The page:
Herald-Whig View

Digital divide blamed partly on faulty maps

Posted: Jan. 31, 2019 9:10 am

THIRTY-SEVEN states that want to expand broadband internet coverage have launched a campaign to expose what they call fraudulent cellphone maps showing overly optimistic coverage areas.

At stake are billions of dollars in federal grants for internet infrastructure that's needed to serve millions of Americans, including many here.

State Rep. Louis Riggs of Hannibal, Mo., recently told The Herald-Whig that Northeast Missouri is "one of the worst-served areas in the state" for high-speed internet, and he plans to make broadband access a priority.

Riggs previously served on the Joint Broadband Committee of the Northeast Missouri Development Partnership. That group learned that many internet providers were having a tough time convincing state or federal officials that they needed help to build high-speed infrastructure because cellphone maps showed the area already had coverage.

"Their maps aren't accurate," Riggs said late last year. He explained that maps are compiled by census blocks, which in sparsely populated areas can be quite large. If even one home in that census block has adequate coverage, the maps make it look like everything within that geographic area is covered -- and funding for improvements gets withheld.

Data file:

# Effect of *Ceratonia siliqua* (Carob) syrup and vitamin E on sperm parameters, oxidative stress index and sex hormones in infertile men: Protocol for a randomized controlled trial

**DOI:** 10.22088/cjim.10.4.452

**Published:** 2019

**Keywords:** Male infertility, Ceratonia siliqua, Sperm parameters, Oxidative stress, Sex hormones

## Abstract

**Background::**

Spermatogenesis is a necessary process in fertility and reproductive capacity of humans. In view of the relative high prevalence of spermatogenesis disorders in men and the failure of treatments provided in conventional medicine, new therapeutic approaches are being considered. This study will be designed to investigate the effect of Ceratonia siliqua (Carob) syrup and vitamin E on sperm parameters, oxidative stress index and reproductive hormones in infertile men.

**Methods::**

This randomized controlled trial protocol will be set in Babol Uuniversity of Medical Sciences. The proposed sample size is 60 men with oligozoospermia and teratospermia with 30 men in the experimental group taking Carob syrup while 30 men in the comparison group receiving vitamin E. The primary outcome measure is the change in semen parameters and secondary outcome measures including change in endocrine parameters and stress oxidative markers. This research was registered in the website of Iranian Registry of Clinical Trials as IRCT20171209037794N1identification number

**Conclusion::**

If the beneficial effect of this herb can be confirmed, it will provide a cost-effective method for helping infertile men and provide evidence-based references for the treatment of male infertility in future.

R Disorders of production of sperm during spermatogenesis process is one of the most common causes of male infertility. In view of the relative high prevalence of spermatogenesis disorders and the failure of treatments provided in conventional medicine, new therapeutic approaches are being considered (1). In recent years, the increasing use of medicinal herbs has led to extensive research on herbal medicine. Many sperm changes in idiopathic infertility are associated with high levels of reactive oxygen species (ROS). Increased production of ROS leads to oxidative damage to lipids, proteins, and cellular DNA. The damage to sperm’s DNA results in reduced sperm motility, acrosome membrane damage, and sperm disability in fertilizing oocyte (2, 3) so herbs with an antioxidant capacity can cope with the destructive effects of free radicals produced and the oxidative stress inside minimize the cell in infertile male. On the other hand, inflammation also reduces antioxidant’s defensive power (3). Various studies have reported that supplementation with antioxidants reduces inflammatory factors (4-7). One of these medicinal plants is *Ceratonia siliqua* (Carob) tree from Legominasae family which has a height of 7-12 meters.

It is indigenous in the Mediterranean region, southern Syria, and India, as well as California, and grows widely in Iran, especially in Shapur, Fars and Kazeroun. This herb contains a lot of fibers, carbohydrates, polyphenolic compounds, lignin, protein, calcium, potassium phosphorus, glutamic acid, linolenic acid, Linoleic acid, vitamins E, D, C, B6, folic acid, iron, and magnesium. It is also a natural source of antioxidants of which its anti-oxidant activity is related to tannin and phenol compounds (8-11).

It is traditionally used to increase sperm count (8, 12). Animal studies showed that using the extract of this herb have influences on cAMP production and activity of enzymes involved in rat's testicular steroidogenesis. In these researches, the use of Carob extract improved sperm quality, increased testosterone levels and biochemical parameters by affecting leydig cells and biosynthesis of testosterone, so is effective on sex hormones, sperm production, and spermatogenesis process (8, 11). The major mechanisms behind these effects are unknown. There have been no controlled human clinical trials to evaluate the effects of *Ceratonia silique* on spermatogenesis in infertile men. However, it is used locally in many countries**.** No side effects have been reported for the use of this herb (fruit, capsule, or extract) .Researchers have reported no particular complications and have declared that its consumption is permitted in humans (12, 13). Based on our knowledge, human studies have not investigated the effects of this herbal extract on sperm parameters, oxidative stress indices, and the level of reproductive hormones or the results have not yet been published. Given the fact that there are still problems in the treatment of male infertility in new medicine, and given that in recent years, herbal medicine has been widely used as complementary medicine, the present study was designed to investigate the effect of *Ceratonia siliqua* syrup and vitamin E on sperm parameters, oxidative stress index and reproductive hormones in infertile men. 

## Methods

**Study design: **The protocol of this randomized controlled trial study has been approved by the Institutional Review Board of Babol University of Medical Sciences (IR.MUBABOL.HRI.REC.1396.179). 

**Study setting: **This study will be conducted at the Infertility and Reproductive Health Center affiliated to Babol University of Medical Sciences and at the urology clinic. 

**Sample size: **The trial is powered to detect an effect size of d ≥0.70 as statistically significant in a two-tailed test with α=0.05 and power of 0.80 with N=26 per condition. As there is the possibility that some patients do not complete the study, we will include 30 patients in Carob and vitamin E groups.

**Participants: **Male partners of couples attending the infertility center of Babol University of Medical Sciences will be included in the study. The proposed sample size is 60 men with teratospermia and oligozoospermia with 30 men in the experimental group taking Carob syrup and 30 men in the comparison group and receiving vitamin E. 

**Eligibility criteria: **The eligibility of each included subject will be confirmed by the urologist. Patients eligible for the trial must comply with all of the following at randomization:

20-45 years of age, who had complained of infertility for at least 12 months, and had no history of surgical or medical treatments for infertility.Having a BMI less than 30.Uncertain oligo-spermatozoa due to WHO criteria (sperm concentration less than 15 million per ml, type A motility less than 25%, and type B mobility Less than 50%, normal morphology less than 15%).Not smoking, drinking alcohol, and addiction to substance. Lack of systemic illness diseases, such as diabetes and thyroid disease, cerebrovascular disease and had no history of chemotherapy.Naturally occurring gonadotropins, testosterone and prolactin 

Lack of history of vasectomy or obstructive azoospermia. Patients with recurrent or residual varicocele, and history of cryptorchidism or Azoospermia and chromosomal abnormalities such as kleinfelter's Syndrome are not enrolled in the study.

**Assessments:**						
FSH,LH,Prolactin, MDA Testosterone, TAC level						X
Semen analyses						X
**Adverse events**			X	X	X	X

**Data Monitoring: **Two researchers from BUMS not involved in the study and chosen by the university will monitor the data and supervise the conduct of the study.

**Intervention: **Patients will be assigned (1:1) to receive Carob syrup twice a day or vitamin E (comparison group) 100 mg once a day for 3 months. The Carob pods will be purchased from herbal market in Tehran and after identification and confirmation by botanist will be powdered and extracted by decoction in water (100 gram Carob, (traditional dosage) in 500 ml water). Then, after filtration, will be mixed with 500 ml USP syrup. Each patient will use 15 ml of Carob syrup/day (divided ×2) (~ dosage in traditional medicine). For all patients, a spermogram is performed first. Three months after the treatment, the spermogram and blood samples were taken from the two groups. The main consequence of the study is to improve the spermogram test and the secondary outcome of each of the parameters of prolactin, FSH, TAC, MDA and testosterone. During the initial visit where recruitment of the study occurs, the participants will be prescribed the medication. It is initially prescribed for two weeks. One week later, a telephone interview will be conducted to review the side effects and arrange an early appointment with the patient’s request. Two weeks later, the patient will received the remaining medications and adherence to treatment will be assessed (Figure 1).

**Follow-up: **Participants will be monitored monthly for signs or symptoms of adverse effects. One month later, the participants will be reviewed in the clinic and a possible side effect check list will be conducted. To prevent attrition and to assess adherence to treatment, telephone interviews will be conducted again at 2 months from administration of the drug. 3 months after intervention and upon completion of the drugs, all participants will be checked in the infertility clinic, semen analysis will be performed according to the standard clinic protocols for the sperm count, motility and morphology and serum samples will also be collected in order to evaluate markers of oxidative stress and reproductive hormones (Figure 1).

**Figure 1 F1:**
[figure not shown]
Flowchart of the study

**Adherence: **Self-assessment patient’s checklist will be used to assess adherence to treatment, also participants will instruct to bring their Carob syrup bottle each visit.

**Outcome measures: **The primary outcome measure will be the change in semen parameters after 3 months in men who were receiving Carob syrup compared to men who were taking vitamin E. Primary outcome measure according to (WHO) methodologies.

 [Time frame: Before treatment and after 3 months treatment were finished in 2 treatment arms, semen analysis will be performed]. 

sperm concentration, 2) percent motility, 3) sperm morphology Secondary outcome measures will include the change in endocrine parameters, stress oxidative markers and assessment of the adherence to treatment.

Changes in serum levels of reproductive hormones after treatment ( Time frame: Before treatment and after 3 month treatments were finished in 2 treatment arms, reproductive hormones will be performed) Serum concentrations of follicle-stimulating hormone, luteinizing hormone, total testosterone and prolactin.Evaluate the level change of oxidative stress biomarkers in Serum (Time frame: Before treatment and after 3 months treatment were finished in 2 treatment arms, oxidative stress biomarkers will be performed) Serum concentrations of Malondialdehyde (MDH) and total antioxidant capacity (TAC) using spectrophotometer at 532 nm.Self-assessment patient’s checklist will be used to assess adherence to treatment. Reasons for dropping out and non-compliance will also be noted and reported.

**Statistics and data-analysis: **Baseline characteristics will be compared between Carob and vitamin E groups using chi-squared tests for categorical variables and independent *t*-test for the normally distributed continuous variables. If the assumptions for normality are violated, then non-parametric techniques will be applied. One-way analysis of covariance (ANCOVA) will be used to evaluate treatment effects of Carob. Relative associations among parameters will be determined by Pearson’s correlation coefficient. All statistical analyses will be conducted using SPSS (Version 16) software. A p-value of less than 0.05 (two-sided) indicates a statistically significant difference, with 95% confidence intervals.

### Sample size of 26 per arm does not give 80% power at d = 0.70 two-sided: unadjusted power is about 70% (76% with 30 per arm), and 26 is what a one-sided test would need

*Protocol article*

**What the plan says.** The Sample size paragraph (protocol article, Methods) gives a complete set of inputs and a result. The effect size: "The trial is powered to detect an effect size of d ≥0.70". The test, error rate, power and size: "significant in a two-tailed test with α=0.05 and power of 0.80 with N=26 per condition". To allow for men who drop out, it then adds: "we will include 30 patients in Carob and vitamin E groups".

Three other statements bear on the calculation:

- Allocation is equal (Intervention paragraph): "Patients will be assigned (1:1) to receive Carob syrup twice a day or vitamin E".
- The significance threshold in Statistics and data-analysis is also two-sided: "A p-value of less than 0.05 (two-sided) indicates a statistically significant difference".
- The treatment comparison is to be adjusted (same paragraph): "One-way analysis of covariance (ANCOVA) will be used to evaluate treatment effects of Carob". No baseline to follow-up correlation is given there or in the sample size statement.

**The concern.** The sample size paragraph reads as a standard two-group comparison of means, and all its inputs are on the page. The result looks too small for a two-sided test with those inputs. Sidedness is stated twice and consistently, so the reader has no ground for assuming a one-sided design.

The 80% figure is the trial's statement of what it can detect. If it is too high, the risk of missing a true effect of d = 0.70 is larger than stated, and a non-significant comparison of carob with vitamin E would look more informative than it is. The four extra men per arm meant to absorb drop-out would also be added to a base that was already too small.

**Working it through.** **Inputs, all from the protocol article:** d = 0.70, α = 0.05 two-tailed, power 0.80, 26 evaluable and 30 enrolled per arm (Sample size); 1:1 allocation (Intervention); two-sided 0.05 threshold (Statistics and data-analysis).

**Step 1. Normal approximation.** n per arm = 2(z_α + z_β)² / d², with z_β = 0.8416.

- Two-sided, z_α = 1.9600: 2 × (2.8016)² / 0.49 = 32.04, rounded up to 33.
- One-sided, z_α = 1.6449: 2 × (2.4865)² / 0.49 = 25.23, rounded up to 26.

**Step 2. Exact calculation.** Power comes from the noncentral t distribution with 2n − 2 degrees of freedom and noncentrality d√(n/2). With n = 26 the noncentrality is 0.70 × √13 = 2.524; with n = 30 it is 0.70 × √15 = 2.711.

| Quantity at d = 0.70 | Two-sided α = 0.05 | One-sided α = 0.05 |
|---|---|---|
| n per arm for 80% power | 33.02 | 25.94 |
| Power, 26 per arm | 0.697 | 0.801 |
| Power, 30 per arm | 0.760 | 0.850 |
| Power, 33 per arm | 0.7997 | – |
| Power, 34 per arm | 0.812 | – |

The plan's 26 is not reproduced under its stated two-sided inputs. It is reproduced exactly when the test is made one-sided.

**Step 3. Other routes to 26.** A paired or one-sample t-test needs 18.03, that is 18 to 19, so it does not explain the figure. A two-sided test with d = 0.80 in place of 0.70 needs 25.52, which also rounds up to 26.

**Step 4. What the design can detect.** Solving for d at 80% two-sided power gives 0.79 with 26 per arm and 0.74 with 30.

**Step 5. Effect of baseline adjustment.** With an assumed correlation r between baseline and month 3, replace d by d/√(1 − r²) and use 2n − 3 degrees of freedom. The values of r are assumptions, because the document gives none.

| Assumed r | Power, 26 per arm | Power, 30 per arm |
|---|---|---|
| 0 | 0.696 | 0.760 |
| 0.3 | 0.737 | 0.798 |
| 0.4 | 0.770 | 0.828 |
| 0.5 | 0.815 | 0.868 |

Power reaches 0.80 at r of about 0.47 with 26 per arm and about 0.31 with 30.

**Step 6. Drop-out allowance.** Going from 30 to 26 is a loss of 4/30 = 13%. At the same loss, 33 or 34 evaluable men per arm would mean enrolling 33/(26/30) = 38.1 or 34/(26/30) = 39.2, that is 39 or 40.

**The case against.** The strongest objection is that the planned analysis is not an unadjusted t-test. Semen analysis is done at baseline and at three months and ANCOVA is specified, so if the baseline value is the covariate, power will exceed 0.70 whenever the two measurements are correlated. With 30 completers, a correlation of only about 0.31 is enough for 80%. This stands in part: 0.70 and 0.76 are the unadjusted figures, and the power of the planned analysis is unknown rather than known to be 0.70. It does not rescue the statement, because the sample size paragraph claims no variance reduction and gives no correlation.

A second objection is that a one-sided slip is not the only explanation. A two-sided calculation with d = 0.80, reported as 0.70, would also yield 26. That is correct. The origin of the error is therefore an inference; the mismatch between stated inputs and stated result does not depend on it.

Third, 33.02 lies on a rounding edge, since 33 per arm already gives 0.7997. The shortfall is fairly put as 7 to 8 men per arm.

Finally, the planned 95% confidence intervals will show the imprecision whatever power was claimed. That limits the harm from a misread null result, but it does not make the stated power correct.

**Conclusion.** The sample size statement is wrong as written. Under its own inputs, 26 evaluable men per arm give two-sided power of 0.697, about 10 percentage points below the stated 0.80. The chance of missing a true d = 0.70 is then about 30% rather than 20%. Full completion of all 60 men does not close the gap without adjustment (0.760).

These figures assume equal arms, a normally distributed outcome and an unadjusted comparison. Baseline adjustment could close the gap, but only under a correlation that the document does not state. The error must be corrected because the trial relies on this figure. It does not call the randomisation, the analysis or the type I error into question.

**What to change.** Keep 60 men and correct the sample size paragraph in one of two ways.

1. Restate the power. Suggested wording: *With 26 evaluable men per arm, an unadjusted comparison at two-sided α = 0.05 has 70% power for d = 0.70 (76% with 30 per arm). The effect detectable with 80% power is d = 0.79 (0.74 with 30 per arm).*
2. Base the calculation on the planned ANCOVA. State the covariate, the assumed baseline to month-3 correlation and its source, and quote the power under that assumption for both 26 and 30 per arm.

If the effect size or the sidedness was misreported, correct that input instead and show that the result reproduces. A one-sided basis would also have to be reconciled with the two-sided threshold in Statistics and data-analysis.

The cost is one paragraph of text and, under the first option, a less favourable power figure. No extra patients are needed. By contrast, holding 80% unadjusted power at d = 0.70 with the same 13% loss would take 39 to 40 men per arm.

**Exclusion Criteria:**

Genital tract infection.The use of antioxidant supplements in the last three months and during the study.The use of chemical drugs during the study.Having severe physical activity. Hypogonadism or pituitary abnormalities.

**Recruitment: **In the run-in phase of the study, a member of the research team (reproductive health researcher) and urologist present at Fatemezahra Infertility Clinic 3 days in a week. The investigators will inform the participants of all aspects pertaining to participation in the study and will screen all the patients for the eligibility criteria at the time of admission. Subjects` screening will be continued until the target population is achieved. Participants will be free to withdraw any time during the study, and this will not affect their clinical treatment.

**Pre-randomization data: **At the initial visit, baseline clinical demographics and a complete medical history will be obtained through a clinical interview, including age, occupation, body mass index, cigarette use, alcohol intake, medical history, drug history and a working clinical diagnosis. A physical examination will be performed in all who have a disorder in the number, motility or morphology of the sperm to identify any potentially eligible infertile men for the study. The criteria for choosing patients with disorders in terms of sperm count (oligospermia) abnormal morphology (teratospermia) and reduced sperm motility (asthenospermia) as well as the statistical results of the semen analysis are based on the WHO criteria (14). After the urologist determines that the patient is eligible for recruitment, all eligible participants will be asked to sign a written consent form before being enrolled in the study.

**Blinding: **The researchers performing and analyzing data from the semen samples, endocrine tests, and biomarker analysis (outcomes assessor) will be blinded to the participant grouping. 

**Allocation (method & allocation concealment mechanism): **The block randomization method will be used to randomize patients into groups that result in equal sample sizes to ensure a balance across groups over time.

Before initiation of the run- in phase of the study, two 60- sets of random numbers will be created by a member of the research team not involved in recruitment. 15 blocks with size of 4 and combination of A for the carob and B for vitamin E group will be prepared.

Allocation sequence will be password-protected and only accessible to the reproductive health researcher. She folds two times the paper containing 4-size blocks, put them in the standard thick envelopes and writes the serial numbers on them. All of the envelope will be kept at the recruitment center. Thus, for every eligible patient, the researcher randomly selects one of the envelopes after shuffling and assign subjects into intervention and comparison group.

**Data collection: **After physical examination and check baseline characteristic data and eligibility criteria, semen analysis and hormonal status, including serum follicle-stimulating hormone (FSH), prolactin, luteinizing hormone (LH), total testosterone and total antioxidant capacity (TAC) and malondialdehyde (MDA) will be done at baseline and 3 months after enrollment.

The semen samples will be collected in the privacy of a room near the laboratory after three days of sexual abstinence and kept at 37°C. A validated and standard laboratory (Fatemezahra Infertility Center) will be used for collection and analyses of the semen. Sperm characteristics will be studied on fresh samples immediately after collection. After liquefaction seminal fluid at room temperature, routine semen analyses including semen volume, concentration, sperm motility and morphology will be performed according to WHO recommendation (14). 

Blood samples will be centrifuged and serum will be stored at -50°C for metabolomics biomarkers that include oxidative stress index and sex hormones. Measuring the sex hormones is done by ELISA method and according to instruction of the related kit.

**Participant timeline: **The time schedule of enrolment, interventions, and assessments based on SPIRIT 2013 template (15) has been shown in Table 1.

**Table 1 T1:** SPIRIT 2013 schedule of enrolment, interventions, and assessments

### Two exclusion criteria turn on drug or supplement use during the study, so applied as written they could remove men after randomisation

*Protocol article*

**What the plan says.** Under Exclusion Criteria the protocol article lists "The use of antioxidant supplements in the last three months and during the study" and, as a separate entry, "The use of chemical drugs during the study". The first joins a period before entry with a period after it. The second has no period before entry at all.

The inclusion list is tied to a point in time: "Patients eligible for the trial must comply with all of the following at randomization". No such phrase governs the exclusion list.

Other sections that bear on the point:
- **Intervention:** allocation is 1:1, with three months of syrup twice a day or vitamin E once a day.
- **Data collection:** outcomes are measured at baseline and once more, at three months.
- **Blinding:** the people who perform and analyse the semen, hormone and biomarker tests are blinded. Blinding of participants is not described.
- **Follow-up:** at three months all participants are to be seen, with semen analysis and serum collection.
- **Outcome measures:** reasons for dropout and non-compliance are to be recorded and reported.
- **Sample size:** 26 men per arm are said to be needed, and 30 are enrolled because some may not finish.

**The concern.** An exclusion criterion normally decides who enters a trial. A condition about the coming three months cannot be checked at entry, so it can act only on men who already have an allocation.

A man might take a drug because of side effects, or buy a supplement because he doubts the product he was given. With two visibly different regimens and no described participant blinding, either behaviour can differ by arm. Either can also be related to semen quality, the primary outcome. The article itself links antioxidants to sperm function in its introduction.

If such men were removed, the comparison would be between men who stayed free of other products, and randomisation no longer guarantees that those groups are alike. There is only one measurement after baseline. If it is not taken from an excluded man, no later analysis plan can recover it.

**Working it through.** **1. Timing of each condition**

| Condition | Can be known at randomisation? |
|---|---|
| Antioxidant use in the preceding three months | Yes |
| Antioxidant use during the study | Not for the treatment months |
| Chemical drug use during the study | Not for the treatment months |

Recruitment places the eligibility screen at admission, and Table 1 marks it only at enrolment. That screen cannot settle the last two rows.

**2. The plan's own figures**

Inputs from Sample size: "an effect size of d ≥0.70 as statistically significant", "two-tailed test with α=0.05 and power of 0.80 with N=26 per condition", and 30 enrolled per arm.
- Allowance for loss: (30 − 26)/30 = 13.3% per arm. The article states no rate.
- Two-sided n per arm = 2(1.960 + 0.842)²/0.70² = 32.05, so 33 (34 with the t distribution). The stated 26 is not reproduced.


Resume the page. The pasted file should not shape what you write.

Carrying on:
The Federal Communications Commission is conducting its own investigation of cellphone coverage, requiring mobile providers to confirm where their 4G LTE systems provide download speeds of 5 megabits per second.

Accurate data are vital to help establish eligibility for federal and state investments in rural broadband service. Without reliable maps, rural communities may be excluded from funding that's needed to bridge the digital divide. Rural areas continue to lag behind urban areas in mobile broadband deployment, according to the FCC.

Missouri's Farm Bureau has members helping document areas where cellphone service falls far short of 5 megabits per second or where there's no service at all.

High-speed internet is needed to bring rural counties into the 21st century. Getting an accurate accounting of where it is available is a necessary first step.